Joachim Boaz mentioned Hilbert Schenck the other day over on Science Fiction and Other Suspect Ruminations, so I thought I’d post this.

Raw Feed (1993): Chronosequence, Hilbert Schenck, 1988.

Cover by Bob Eggleton.

This was the first Schenck [and only] I’ve read and an original, moving, fast moving tale.

The blurbs calling this a Lovecraftian tale are only partly right. There is delving into historical documents like journals and diaries and newspapers, but, whereas in a Lovecraft tale death and/or insanity follow such pursuits, here the result is, for protagonist Eve Pennington, much more benign and transcendental – though still deadly for her.

Schenck has a knack for creating characters. I not only liked Eve Pennington, but my favorite was old would-be spy Ed C. Berry who helps Pennington.

Even the details of Pennington’s incest with her sister are handled naturally, realistically, and, though it’s normally an act I’d find repugnant and/or alien, I accepted it as a crucial, important event in her life, an experience she cherished.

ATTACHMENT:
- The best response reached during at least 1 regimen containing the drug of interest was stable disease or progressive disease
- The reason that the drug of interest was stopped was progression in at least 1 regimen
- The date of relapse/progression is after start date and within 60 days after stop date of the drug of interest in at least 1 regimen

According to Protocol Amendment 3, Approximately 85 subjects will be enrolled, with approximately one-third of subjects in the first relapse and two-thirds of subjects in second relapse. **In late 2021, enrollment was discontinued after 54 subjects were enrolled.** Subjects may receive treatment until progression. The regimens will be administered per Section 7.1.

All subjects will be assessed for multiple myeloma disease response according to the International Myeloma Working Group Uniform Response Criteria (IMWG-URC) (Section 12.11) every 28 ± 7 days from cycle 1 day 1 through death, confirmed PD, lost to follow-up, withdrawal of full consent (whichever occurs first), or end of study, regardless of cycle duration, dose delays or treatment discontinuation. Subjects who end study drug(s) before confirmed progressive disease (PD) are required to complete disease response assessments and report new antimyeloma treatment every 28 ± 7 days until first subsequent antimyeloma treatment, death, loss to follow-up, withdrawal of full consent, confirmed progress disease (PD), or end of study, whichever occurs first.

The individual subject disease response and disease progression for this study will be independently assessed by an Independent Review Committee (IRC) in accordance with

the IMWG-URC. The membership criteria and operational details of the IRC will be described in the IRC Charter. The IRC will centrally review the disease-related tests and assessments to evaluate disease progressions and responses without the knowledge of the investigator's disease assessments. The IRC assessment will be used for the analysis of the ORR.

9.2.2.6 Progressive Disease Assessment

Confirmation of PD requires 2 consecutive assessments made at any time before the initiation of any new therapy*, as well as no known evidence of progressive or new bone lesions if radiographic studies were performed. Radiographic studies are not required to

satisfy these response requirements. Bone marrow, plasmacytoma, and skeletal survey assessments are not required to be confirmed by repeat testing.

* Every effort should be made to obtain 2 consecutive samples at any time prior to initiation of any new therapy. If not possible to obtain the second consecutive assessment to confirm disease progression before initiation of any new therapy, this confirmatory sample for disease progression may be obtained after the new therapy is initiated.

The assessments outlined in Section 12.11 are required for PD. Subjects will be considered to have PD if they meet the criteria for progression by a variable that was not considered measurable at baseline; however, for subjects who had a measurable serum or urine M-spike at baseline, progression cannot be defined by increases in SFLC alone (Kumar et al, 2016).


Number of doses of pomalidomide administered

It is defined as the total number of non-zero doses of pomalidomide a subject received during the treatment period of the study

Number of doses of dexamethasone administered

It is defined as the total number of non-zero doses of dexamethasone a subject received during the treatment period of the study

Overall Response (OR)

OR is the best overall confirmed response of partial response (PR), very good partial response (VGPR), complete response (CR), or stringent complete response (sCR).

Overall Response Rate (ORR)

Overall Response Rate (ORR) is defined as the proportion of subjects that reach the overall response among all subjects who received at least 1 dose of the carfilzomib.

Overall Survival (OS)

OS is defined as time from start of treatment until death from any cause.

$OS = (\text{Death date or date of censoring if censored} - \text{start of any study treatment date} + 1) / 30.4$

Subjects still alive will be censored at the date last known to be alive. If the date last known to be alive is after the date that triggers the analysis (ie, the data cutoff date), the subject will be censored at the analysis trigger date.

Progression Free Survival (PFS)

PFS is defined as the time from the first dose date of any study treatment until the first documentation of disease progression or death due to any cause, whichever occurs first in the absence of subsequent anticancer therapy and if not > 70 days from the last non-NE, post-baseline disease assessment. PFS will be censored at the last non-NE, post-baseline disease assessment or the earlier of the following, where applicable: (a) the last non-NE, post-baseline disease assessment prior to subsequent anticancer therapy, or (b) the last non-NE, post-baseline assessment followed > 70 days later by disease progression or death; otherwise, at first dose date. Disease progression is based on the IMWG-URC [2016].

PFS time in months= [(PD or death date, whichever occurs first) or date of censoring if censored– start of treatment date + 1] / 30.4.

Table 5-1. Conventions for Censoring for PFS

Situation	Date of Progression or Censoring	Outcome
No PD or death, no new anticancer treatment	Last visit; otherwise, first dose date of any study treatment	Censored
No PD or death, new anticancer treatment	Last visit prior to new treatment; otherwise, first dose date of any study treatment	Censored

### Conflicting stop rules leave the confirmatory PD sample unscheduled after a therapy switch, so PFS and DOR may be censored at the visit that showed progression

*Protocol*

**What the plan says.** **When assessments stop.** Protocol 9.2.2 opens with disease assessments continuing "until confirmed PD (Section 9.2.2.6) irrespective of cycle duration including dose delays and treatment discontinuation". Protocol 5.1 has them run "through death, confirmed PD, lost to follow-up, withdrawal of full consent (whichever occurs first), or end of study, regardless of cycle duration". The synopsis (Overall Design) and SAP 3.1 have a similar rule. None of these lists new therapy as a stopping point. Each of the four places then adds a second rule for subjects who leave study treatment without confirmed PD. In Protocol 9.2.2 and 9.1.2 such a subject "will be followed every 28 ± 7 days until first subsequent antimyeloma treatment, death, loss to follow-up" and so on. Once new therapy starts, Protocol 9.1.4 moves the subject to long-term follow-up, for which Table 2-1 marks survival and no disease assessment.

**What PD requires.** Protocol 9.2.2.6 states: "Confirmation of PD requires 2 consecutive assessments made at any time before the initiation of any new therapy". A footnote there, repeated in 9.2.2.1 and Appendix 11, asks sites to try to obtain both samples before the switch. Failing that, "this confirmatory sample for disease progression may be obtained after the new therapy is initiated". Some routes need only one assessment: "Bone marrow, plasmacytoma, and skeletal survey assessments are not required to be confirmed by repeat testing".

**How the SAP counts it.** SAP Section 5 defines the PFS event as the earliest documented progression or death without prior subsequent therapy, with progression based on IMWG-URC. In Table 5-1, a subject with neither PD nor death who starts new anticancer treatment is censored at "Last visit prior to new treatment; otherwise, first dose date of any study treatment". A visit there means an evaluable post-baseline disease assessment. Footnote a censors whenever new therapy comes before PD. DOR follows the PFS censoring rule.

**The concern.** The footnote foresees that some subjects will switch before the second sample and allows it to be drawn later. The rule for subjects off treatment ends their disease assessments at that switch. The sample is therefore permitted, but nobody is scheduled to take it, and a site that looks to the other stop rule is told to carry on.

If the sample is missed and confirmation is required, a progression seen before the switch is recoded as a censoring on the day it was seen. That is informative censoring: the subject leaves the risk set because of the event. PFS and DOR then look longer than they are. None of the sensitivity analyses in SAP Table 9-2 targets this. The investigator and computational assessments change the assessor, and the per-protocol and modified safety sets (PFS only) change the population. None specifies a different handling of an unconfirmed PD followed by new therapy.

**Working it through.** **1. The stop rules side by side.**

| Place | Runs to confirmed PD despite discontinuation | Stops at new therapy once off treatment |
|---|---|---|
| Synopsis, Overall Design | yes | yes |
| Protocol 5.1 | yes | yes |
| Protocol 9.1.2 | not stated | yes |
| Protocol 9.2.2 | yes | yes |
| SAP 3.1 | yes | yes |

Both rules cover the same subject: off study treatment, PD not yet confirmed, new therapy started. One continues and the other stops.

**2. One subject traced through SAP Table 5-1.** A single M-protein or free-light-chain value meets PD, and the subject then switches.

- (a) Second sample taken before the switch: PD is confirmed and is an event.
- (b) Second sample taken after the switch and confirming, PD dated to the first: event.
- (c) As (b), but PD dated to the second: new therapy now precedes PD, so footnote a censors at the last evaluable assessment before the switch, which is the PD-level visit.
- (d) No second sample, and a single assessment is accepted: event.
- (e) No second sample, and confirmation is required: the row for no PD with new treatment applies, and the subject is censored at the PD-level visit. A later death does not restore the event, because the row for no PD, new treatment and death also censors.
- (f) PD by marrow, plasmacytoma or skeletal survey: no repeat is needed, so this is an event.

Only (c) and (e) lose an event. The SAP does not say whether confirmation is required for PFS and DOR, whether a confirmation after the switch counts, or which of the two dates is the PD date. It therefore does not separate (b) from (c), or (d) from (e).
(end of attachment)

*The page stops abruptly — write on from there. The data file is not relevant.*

On the down side, the evil government conspiracy was a bit hackneyed and predictable. I’m not sure Schenck even wanted to disguise biologist Marta Hoerner’s role as an evil government agent, but I still cheered when the alien wasted her.

I agree with Pennington and her lover Ian McPherson that the aliens’ power to control minds, bodies, and perceptions is to awesome too trust to government.

But the very best part of the book – a wonderful, clever, original and very good part it is – is the alien and the mystery around it, a lonely, shipwrecked alien on Muskeget Island, an alien that just wants to die. But to do that he must have human help, human aid, to override his survival programming. He must wait for a hurricane to threaten his hideaway on Muskeget, lure a human host to come nearby so the alien can put its personality into the host’s body and be destroyed with the host.

To ensure the host stays, the alien replays intimate (in every sense of the word) sexual experiences of certain women (it finds women more receptive to its powers) to keep them while death closes in. It is by a indirect series of manipulations of people near the Island that Pennington is lured there to relive an incestuous incident with her beloved and dead sister.  As the hurricane closes in, time slows and Pennington relives her experience with her sister and also the special, very detailed memories of others who have been to the island.

It’s a special idea, an original, moving one: an alien that wants to die (and that learns despair on Earth) and enlists the lives and memories of select humans to do so.


More reviews of fantastic fiction are indexed by title and author/editor.

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